Big influences come in small packages, sometimes. Painter Nimah Gobir’s first memories of art-making are of her dad creating two-page, hand drawn flipbooks. They usually brought to life things like a person walking or a butterfly flapping its wings, and Gobir remembers thinking that they were magical. She’s held onto that belief about the mystic powers of art ever since.
“Being an artist is one of the ways I can be close to magic every day,” Gobir told 48hills.
Gobir was born in Los Angeles and moved to the Bay Area with her mom and two siblings when she was six years old. She spent the rest of her childhood in Walnut Creek. After living in a handful of other places, Gobir moved to Oakland in 2018, and currently resides in the Golden Gate district of North Oakland. She completed her BFA with Chapman University in 2015.
“I was raised primarily by a single, immigrant mom,” she said. “While the trope is that most immigrant parents push their kids to become doctors or lawyers, my mom was always very supportive of my dreams. She has an embarrassing amount of my old artwork to this day.”
Gobir appreciates art’s ability to create representation where it may not otherwise exist. Growing up, she did not see a lot of images of herself in books, media, or art. Once she developed the ability to create what she wanted to see, she never stopped.
And now, she uses art to process life.
“I’m Black and a first-generation American,” she said. “Both of my parents were born in Nigeria. Art-making is a way for me to discover the mix of cultures and memories that make up who I am, and how I move through the world.”
Gobir’s work examines how she and her familiy develop distinct memories, and allows her to hold the differences in those experiences. She never had a strong adult relationship with her father, but many of her paintings are based on photos he took when she was a child. In that way, she experiences a kind of collaboration with him and a way to be close despite his lack of physical presence in her life.
In her figurative depictions, Gobir mines the hundreds of colors of Black skin, while incorporating the use of embroidery to add brightness and vibrancy with thread. With visible brush strokes and hand stitching, the viewer is reminded by the artist that each piece is intimately and deliberately handmade. These embellishments lend a sense of tenderness, a “cozy domesticity” to her pieces.
Gobir’s intention is to communicate the love felt in the relationships between her figures and herself. Her paintings are an earnest attempt to grab the viewer by the hand, and pull them towards a moment in time, or a particular feeling.
She and her partner Andrew converted their garage into a studio where she has worked for the past year. While some artists prefer that their studio be separate from their home, convenience and spontaneity—and proximity to food—works well for her.
It’s a small space with lots of surfaces, an easel, and a peg board with cups containing a rainbow of embroidery thread. There are overlapping rugs on the floor. Sharing the studio with her good friend and neighbor who is a potter, the space has proper air ventilation and excellent light, with its doors flung open to the backyard.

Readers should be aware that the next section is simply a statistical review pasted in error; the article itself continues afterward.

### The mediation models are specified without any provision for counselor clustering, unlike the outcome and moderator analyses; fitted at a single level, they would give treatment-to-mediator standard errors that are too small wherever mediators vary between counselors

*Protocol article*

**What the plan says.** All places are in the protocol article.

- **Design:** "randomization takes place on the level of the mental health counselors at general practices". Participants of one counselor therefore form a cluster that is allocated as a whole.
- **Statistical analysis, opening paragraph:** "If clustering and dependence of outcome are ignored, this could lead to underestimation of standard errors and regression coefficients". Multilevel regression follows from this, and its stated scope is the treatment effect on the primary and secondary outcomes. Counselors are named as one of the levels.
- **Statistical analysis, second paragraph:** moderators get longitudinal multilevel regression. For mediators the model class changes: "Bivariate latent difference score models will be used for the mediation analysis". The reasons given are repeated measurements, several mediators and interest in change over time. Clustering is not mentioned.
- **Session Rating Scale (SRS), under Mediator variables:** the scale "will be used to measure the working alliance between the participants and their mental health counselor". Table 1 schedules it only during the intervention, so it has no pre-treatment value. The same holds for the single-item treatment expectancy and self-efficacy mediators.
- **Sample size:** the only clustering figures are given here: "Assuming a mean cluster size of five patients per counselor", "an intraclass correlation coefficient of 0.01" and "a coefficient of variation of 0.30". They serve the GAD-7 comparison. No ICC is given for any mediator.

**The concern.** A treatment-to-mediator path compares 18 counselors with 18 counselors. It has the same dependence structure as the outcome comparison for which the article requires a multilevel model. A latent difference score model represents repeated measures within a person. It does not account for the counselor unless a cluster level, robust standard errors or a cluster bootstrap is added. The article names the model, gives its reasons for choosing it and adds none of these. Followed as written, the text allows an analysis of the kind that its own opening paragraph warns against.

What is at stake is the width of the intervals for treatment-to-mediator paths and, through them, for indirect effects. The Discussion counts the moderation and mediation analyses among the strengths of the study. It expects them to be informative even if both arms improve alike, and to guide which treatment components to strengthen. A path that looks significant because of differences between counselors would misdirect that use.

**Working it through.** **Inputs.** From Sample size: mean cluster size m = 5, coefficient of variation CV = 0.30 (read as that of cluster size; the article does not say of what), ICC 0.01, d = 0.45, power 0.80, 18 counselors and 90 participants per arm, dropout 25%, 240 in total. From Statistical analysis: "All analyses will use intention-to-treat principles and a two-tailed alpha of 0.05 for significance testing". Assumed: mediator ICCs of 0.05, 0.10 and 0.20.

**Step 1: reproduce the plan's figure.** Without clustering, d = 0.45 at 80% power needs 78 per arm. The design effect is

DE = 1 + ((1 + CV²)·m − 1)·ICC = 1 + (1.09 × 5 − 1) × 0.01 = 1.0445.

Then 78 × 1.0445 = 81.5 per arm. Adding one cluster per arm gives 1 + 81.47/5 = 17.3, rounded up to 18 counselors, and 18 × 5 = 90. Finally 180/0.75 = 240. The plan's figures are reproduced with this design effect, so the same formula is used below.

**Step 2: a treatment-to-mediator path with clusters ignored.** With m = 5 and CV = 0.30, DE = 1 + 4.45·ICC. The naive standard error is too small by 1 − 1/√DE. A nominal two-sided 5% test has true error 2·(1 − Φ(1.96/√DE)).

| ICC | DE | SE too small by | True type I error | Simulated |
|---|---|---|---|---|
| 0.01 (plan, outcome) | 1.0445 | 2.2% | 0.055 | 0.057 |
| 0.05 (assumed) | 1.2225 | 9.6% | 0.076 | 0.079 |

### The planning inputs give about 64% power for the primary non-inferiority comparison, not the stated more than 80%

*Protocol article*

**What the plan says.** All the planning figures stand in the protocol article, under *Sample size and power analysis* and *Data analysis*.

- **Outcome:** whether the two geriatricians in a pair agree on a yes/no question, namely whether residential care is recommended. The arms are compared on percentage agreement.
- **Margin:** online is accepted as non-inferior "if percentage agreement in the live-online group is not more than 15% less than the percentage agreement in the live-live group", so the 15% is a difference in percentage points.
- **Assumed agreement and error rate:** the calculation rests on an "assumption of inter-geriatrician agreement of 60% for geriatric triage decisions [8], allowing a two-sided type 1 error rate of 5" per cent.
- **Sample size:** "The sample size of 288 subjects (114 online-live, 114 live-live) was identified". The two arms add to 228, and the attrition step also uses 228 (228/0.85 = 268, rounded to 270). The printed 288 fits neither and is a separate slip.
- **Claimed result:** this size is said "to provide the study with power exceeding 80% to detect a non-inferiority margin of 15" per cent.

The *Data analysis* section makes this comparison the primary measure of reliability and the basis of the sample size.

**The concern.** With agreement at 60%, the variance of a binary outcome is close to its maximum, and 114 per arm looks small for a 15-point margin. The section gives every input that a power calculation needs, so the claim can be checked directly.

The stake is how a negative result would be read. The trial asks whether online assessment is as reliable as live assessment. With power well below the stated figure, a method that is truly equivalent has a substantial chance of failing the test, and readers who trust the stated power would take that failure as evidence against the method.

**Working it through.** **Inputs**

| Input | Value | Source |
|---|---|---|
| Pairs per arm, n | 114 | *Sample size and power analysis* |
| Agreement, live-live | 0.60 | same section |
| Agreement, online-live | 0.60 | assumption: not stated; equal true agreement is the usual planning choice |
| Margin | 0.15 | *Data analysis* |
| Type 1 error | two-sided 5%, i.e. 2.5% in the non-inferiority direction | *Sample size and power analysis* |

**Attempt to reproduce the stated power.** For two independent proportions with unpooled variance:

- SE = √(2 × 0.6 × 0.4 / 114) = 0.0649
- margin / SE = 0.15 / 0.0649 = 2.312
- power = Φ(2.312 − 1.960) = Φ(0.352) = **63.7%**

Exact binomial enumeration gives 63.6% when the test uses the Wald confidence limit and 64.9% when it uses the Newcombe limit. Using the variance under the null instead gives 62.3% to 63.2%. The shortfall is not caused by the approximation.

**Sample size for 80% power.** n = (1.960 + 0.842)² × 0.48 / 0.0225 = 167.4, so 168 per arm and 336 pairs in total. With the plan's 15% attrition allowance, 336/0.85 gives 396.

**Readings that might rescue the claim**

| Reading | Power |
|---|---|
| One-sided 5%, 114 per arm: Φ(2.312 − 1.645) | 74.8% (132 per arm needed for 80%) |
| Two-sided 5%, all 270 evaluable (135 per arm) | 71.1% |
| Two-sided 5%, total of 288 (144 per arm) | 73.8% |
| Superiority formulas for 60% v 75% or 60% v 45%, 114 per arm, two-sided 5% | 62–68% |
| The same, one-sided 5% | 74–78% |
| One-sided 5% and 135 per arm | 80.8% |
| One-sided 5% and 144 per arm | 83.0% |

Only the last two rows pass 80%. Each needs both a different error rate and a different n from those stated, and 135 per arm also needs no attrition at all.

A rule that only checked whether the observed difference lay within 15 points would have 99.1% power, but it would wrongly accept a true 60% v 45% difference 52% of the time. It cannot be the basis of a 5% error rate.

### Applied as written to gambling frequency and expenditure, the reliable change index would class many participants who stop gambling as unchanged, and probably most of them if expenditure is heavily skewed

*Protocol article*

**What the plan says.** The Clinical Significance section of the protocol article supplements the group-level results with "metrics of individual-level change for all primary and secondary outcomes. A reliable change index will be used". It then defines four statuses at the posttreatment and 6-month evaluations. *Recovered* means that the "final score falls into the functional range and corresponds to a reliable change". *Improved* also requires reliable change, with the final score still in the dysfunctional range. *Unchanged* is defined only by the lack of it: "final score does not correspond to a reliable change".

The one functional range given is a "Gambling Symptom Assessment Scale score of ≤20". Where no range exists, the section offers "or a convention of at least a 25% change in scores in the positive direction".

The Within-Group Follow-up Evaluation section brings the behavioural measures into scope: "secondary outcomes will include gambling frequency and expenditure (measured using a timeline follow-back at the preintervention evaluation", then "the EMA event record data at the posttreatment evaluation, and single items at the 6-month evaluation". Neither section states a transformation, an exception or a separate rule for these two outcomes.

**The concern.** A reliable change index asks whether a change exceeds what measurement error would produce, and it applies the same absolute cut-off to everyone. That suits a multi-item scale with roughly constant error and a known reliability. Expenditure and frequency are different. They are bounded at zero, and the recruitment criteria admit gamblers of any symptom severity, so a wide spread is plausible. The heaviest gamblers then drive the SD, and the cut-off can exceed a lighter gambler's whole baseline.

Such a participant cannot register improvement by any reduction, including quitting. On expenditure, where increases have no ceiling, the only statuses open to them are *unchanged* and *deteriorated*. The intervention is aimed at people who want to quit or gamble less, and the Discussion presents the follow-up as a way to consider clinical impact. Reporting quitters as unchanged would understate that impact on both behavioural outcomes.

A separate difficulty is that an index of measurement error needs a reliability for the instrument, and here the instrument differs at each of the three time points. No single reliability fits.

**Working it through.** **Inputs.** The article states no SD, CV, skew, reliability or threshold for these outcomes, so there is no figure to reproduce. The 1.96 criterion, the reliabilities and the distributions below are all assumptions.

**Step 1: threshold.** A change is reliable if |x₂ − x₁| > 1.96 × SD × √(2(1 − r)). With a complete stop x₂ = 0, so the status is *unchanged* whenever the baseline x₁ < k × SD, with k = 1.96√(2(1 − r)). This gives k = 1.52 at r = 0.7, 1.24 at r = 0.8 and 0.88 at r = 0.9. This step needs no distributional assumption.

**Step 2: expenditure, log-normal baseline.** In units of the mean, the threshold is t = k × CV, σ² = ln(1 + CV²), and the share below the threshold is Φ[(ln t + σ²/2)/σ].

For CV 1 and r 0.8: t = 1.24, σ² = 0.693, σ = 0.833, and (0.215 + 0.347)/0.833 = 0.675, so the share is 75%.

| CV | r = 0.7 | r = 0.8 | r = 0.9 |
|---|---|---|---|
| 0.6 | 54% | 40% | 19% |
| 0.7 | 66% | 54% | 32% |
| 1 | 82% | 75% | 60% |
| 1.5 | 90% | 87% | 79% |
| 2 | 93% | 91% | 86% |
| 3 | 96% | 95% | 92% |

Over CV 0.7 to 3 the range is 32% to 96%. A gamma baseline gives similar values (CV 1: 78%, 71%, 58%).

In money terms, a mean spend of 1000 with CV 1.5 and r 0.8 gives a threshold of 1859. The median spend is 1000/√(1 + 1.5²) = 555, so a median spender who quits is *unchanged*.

“Studios are such funny little ecosystems filled with mundane things I could not function without,” Gobir said.
One such useful object is a tiered shelf on wheels that houses all the tools she uses every day. Because of its design, it allows her to move around the studio and various works-in-progress, with all her tools close at hand.
Gobir works on a few oil paintings at once, needing ample time for surfaces to dry before she can adorn them with embroidery. Each day, the artist lays out her materials, choosing color palettes by mixing all her colors in advance and selecting threads and tools. Tea and snacks and a good fiction audiobook are also on hand.
Regarding subject matter, Gobir has always gravitated towards the figure, loving the way people communicate with one another through expressions or body language. She believes that we understand ourselves through others, through our relationships.
“I specifically paint who I do in an attempt to tease out the intricacy of Blackness. I try to explore how I fit into Blackness and understand it in myself,” she said.
Ever since the pandemic, she has had a special love of exploring intimate and domestic spaces, approaching scenes of rooms and homes as portraits. She says you can tell a lot about someone from the stuff that is around them. Home, to Gobir, is a site of private, everyday acts of care. She wants viewers of her paintings to feel like they’ve been invited into her living room, to feel curious and welcome.
Gobir is not just a visual artist—she is also a word person. She has a day job as a journalist, writing primarily about education. She loves to read and play games like Spelling Bee, Wordle, and Scrabble, though she admits to being in the middle of a long Scrabble losing streak!
She also completed a yoga teacher certification recently, subbing and assisting classes at a local studio. She enjoys being outside, near large bodies of water, hiking, and camping.
As for other ways in which the pandemic has influenced her work, Gobir says she became more curious about what it meant to be in relationship with others, as people gathered in new ways. The pandemic was also a time of heightened attention towards Black violence.
“It feels even more important to have images of Black people living and loving,” Gobir said. “Not so that others can see how human we are, but to expand the space that Black people have to celebrate themselves and remember their own earnest, tender moments.”
Nimah Gobir continues to develop her body of work about homes, memories, and family, working from recent and old photos of loved ones. Her most recent showing of work was in June for the exhibition “SPOOLS” at Johansson Projects in Oakland.